The harmony behind the Buskaid Soweto String Ensemble

After travelling around the world 26 times, Buskaid Soweto String Ensemble returns to the Linder Auditorium — where it held its first performance — to commemorate 25 years of music making. 

Buskaid founder Rosemary Nalden reflects on the first time she stepped onto the Linder Auditorium stage to perform in Buskaid’s inaugural concert with 15 school-age children from Diepkloof, Soweto.

“The past few years have been action packed. We have encountered both good and bad things. Several times we have faced disappointments while also some positivity. We have done so much in this time. Sometimes I look at what we did and I can’t believe how we managed to do it with the difficult barriers we’ve encountered,” Nalden says.

Buskaid is known as the only South African orchestra to have played at the BBC Proms, an eight-week summer season of daily orchestral classical music concerts held annually at the Royal Albert Hall in London. It has also been named as one of the world’s 10 most inspirational orchestras in the UK’s Gramophone Magazine. The team has travelled to the UK, France, the US, Ireland, the Netherlands and Germany to perform on some of the world’s iconic stages such as the Cité de la Musique museum in Paris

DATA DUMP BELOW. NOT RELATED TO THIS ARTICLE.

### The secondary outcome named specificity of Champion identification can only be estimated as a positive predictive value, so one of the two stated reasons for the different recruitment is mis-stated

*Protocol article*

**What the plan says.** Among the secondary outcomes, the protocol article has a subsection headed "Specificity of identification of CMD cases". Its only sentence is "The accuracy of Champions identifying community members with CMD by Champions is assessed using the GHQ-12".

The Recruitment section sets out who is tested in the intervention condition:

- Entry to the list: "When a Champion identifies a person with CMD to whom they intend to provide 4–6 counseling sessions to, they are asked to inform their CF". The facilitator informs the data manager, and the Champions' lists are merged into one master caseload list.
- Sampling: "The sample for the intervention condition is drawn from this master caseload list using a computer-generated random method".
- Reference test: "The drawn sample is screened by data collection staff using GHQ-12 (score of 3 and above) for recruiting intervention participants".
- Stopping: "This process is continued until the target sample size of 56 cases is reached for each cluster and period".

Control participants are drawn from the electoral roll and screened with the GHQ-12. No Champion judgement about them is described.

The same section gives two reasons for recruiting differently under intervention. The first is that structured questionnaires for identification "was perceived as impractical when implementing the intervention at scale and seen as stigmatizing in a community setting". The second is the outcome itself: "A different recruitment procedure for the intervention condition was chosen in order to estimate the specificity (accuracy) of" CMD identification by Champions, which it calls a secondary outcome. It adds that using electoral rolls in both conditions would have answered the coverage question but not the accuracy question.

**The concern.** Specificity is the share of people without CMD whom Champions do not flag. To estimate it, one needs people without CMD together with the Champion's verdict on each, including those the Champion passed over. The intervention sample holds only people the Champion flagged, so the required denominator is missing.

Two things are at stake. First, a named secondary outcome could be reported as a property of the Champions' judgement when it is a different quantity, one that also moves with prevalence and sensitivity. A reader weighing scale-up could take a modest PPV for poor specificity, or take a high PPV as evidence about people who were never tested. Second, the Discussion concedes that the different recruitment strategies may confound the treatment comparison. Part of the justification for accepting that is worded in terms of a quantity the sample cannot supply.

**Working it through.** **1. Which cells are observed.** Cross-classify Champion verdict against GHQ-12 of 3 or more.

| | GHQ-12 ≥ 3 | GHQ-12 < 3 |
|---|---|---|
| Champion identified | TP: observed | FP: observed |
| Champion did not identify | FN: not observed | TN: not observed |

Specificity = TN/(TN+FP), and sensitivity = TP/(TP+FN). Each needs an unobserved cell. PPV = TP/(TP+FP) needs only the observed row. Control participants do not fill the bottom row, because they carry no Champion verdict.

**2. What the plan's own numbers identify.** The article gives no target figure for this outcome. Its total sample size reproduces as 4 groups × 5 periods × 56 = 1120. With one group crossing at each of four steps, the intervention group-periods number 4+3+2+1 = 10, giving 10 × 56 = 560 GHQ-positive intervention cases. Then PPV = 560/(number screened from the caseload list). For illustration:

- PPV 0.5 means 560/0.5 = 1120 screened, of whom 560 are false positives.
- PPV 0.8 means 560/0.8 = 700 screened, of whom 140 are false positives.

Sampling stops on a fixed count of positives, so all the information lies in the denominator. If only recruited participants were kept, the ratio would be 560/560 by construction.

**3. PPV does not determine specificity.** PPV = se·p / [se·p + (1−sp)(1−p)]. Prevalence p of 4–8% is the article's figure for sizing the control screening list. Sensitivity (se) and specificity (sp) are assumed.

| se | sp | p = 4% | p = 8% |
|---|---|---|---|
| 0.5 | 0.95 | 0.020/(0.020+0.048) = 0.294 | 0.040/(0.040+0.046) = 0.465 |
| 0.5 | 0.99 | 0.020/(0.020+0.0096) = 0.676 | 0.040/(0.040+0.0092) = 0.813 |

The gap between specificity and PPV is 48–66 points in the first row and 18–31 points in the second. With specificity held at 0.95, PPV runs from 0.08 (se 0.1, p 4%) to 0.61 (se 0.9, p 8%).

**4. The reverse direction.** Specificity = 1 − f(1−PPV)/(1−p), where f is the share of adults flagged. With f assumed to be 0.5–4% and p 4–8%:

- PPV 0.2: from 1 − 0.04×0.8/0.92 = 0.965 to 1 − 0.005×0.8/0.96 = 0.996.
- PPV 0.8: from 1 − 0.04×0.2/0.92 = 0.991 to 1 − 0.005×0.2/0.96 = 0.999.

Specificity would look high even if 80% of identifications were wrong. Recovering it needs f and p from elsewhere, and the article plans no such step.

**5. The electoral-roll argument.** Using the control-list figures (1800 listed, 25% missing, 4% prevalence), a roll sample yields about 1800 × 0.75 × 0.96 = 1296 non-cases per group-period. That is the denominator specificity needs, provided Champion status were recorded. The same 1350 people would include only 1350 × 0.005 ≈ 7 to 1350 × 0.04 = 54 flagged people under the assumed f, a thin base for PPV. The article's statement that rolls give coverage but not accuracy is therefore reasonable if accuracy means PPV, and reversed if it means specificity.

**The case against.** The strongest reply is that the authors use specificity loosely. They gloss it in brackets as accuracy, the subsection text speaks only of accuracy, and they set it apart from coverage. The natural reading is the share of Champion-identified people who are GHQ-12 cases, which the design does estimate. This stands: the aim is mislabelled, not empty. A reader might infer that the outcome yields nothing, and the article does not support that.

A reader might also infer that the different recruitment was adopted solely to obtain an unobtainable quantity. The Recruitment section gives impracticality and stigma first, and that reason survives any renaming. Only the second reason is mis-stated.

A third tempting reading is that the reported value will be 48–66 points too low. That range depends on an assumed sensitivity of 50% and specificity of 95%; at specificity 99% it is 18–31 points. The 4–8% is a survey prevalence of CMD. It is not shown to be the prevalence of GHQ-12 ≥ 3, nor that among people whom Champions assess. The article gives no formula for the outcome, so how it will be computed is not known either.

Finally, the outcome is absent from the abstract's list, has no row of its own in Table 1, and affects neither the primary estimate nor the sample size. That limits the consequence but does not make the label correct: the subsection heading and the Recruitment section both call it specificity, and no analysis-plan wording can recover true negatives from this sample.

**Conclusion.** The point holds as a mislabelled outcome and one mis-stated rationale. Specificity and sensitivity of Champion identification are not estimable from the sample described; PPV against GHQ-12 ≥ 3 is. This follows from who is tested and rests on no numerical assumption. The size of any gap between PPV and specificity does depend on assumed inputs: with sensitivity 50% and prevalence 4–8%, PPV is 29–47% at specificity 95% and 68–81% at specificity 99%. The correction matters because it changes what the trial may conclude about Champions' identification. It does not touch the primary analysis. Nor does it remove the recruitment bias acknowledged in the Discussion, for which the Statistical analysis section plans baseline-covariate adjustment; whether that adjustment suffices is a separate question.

On Sunday, 17 July Buskaid will return to the Linder Auditorium in Johannesburg where they had their first performance back in 1997.

British violinist Nalden says the dream 25 years ago was to channel opportunities for young people in the township to practise their creative energies by learning to play a classical instrument. Looking back now, she says that dream has become a reality. 

“Back in the 1990s when I came to South Africa I stayed because I saw something special. I cannot put it into words, oftentimes I find myself welling up during practice sessions just hearing how well the sounds come together. South Africans do not know the talent they are sitting on and how valuable it is,” says Nalden.

Nalden explains how Buskaid was found and the significance of commemorating their 25th anniversary at the Linder auditorium.